Botanic Notables: Old Man Palm

Botanic Notables: Old Man Palm

June 15, 2012
Photo by: Sheep R Us / Flickr

In honor of Father's Day, here's a hirsute tree that goes by the name Old Man Palm (Coccothrinax crinita). Covered in long fibers (crinita means hairy in Latin) that resemble a tremendous beard, the rare species is a favorite among palm collectors. The tree is also known as the "Old Man from Cuba," where it is native and endemic. I know what you're thinking—a beard under the Cuban sun? Why, it's a palm for Ernest Hemingway.

Old MAn Palm
Old Man Palm's "beard," and Ernest Hemingway's beard. Photo credits: (left); Wikimedia Commons (right)

For Hemingway and our fathers, then—raise a mojito to the Old Man Palm, a slow-growing ornamental palm that grows naturally on Cuba's grasslands and hills. It grows under cultivation in similar climates, especially southern Florida. The tree is critically endangered—it's estimated that there are only about 60 to 130 individual plants left in Cuba. The palm's ethnobotanical uses are many, including fibers for pillows, leaves for bowls, and trunks for shelters, which is one of the reasons it is now rare.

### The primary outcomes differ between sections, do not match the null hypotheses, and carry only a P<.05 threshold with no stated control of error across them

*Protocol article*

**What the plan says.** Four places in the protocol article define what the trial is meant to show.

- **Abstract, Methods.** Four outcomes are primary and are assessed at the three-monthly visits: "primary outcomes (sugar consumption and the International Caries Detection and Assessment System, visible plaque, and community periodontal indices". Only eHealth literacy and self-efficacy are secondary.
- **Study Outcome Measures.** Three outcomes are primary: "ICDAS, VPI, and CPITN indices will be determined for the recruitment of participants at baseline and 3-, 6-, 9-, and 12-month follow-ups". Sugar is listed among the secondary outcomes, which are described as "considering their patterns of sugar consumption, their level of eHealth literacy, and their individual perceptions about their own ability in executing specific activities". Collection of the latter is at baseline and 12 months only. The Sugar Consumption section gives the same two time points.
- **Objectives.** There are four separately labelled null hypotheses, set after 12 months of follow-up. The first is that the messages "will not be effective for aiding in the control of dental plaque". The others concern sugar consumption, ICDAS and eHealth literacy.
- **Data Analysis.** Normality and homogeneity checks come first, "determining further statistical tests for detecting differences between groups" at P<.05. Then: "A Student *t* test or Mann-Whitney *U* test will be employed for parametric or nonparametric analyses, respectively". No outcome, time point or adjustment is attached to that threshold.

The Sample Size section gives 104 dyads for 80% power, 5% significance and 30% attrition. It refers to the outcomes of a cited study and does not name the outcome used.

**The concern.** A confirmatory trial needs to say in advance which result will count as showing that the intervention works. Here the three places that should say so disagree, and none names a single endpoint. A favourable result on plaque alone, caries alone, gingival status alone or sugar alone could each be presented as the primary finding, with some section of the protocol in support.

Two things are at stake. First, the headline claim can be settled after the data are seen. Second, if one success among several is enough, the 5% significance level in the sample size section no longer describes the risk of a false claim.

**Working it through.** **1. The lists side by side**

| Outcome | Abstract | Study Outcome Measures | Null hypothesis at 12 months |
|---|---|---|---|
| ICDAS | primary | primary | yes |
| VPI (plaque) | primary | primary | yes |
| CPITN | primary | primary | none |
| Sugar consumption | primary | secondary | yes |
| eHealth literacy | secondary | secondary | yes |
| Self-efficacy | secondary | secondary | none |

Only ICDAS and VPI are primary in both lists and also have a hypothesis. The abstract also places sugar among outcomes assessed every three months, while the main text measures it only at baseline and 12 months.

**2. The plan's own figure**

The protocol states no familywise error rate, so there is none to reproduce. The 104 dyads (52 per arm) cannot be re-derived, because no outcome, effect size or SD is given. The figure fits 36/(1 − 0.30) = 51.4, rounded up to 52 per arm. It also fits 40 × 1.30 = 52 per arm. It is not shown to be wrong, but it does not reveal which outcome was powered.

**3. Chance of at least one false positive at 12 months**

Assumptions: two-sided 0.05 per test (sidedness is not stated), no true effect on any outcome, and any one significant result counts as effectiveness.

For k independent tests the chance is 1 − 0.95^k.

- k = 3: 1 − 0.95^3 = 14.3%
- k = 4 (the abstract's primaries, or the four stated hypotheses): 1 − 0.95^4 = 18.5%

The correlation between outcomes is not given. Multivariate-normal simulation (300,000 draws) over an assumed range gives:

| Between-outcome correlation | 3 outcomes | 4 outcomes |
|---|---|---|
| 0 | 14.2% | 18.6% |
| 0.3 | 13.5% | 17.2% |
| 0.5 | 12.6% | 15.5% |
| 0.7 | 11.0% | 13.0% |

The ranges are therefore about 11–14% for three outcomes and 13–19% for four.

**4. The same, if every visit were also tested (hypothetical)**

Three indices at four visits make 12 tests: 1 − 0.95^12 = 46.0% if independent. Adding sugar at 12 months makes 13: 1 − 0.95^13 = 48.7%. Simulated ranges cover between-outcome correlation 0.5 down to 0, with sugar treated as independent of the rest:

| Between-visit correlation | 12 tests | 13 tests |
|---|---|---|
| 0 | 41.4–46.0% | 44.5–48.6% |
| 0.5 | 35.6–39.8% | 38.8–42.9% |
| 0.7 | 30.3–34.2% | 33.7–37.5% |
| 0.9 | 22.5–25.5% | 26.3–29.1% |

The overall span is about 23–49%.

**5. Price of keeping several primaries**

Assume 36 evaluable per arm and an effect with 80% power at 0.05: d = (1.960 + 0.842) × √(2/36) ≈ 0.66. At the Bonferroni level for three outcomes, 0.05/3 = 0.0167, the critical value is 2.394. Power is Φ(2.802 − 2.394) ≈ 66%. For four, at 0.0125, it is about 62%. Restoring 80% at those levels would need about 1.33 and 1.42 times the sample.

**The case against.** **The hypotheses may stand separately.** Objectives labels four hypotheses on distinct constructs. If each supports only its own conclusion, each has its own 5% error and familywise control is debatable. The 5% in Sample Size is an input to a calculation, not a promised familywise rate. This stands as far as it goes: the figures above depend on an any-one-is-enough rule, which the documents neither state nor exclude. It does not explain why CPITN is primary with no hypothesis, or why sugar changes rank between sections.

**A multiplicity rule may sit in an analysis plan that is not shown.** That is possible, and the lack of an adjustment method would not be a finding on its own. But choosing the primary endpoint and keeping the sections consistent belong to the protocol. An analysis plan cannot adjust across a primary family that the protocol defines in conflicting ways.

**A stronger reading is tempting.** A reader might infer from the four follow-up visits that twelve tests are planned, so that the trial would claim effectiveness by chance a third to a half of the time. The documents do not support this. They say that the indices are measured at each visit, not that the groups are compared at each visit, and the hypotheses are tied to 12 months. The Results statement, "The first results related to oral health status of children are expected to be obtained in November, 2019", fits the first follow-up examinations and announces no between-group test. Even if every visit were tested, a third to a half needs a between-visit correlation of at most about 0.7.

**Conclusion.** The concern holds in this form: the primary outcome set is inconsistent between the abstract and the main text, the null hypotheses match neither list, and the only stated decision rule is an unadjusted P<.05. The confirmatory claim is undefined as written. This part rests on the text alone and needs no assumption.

Horticulturalists in the United States rarely refer to the tree without mentioning its Cuban roots; similar to the way Hemingway is thought to have shortened a distance between the two countries, Old Man Palm travels easily from Havana to Naples, Florida. Along with rum and The Old Man and the Sea, it's a fantastic island export. American botanist Charles Wright, an intrepid collector who spent an extended expedition in Cuba, introduced the tree to the western world in 1860.

If you're planting palms in a Southern Florida yard, consider Coccothrinax crinita as an interesting variation on ubiquitous varieties. The circular leaves are bright green on top and silvery gray on the undersides, with long stalks of small yellow inflorescences that extend past the leaves length. The tree can grow to 36 inches in width, but will appear twice as wide with its expansive beard. The fibrous cloak houses insects, lizards, and beetles. It's a hardy seaside-dwelling species, tolerating high sun and salt. It can survive temperatures as low as 20 degrees F when mature, though this can take a while—the tree takes about ten years to grow five feet. Purchasing fully grown individuals is expensive (about $1000), but a small tree in a five gallon pot is about $65, according to the Key West Garden Club.

Happy Father's Day, Pops—here's to always having a spot in the sun to let your beard grow long.

Old Man Palm
Photo credit from

Anna Laurent is a writer and photographer. Her work explores how we look at plants, and how those plants behave.